The Washington Department of Ecology announces that the agency will keep the public comment period open awhile longer on changes to the Whatcom Waterway cleanup plan.
Among other things, the change involves deposit of some contaminated sediments in the old Georgia-Pacific Corp. wastewater lagoon, once the more highly-contaminated sediment inside that lagoon has been dug out for disposal in special landfills.
Those sediments would be covered with clean material while still leaving the water deep enough for eventual construction of the Port of Bellingham’s marina inside the lagoon, although the date for completion of the marina is receding deeper into the future. Under the current plan, the lagoon cleanup is not schedule to begin until 2017.
Here is the press release from Ecology:
OLYMPIA – The Washington Department of Ecology (Ecology) is extending the public comment period on proposed changes to cleanup plans for some areas of the Whatcom Waterway site on the Bellingham waterfront.
The changes are described in a proposed amendment to a 2007 legal settlement, called a consent decree, among Ecology, the Port of Bellingham and other parties. Ecology extended the end of the public comment period on the proposed changes from April 11, 2011, to April 27, 2011, because of a procedural error in publishing notice of the comment period.
Most of the Whatcom Waterway cleanup plan will remain unchanged from the 2007 consent decree, but changes are necessary to the cleanup action in a portion of the outer waterway. Ecology received new information that indicates that dioxin and furan levels in buried marine sediment in the outer waterway are likely too high to qualify for open-water disposal as originally planned.
In response to this new information, the Port of Bellingham and its consultants developed an alternative approach for managing these materials. This alternative approach also can be applied to some other areas of the site.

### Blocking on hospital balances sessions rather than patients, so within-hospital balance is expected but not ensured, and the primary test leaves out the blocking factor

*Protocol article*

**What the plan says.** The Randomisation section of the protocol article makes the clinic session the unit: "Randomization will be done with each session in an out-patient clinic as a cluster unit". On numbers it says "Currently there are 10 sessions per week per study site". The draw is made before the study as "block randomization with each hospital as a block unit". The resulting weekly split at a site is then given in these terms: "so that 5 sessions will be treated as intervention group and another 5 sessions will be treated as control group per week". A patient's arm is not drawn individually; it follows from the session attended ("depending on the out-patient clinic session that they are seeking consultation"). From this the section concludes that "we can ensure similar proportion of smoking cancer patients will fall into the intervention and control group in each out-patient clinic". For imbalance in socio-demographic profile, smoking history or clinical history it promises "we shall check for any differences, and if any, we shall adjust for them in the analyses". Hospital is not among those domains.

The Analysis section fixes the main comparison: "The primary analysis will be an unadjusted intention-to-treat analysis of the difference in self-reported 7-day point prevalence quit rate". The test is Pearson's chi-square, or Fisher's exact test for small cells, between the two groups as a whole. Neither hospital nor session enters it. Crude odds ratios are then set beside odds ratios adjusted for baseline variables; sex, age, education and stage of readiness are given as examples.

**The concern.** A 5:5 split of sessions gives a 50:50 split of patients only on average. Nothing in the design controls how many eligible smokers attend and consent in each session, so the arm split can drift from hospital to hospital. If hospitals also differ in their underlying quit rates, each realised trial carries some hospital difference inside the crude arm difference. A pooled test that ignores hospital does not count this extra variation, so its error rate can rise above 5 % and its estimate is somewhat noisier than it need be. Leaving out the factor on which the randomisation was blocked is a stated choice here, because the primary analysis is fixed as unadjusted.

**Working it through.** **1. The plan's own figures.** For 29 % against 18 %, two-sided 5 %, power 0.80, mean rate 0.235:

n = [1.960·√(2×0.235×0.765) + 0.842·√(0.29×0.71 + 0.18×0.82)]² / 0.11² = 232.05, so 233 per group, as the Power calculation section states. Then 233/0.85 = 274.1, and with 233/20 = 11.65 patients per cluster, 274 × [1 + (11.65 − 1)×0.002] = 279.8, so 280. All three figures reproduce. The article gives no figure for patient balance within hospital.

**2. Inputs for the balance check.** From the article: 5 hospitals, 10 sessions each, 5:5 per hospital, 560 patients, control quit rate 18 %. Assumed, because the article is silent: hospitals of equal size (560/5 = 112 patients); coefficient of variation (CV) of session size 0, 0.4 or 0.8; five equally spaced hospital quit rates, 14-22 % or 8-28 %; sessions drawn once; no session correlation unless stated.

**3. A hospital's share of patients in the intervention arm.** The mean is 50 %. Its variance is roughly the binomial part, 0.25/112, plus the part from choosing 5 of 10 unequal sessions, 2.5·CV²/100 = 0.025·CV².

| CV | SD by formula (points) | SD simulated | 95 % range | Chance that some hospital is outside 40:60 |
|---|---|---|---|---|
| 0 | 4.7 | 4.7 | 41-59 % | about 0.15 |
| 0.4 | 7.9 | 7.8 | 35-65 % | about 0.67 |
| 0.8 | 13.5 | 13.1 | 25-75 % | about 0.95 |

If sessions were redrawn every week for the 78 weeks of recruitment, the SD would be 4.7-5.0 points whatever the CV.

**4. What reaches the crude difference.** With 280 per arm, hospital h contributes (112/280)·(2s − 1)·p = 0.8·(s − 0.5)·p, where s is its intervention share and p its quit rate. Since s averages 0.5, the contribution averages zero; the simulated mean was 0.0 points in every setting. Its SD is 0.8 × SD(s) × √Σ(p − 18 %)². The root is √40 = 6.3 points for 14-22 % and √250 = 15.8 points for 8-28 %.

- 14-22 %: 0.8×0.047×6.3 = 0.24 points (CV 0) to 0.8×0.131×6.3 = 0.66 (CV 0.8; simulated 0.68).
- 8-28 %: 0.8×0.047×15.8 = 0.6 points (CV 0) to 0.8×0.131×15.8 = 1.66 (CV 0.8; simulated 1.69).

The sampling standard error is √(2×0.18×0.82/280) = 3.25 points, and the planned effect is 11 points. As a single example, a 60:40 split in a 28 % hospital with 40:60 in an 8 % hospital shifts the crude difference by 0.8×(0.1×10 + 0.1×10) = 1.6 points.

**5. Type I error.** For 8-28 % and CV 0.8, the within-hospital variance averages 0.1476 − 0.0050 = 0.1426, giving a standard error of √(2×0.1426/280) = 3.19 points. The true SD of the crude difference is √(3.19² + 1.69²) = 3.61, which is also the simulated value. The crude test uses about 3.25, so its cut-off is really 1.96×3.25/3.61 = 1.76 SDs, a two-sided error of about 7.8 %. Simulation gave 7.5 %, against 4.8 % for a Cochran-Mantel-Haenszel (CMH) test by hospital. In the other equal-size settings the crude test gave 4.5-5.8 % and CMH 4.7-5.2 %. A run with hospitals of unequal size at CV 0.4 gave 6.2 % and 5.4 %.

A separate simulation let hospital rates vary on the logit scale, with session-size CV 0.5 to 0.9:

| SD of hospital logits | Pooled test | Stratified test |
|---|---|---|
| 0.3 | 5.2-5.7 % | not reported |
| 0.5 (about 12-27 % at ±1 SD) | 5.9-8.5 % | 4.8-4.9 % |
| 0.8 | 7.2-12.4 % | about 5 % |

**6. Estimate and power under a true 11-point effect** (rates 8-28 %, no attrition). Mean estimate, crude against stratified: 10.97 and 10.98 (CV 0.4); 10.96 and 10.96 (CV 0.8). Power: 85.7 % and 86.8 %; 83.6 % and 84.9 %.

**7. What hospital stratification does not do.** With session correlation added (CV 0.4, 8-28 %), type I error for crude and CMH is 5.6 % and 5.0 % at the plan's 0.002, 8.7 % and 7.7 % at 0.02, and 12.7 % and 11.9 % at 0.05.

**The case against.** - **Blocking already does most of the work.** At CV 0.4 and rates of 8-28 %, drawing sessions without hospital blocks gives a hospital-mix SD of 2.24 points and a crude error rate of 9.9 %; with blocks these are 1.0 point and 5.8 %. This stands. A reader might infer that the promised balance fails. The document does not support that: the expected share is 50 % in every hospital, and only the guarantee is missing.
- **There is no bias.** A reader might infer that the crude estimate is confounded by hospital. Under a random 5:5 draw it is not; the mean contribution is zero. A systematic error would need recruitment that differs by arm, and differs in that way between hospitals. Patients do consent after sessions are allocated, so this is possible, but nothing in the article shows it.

Ecology and port representatives held a public meeting on the proposal on March 15 at Bellingham Technical College.
Proposed changes involve moving material from portions of the outer waterway and other areas of the site into an old waterfront industrial waste treatment lagoon after the lagoon is cleaned up according to 2007 plans. Dredged material would be contained in the lagoon under a layer of clean sediment.
The clean layer would be designed to meet state cleanup standards based on the port’s plan to open the lagoon to Bellingham Bay and convert it into a marina.
Ecology evaluated the proposed changes and confirmed that the approach would meet state cleanup requirements.
Proposed changes also include adjusting the project sequencing.
Under the proposed amendment, the site would be cleaned up in two construction phases. The first phase would include cleanup of the inner waterway, consistent with the 2007 plan. Construction of the first phase of cleanup would begin in 2012. The second phase would include cleanup of the outer waterway and the treatment lagoon with construction beginning in 2017.
The Whatcom Waterway site is more than 200 acres. It includes underwater sediment and an industrial wastewater treatment lagoon.
Contamination at the site is the result of operations dating back to the 1960s at the former Georgia-Pacific pulp and paper plant. The port acquired property within the site in 2005.
Studies conducted as part of the cleanup process showed mercury and other contaminants at the site in concentrations that exceed requirements of the state’s cleanup law, the Model Toxics Control Act, and must be addressed.
The Whatcom Waterway cleanup is expected to cost about $90 million. Ecology will reimburse up to half the port’s costs through the state’s remedial action grant program, which helps pay to clean up publicly owned sites. The state Legislature funds the grant program with revenues from a tax on hazardous substances.
The site is one of 12 cleanup sites in the Bellingham Bay Demonstration Pilot, a multi-agency collaborative effort to combine cleanup, control of pollution sources, habitat restoration and land use.
The pilot program is a major step toward restoring Puget Sound, and it is a model for other large-scale cleanup initiatives.
Submit public comments to:
Lucy McInerney, site manager
Washington Department of Ecology
3190 160th Ave. SE
Bellevue, WA 98008-5452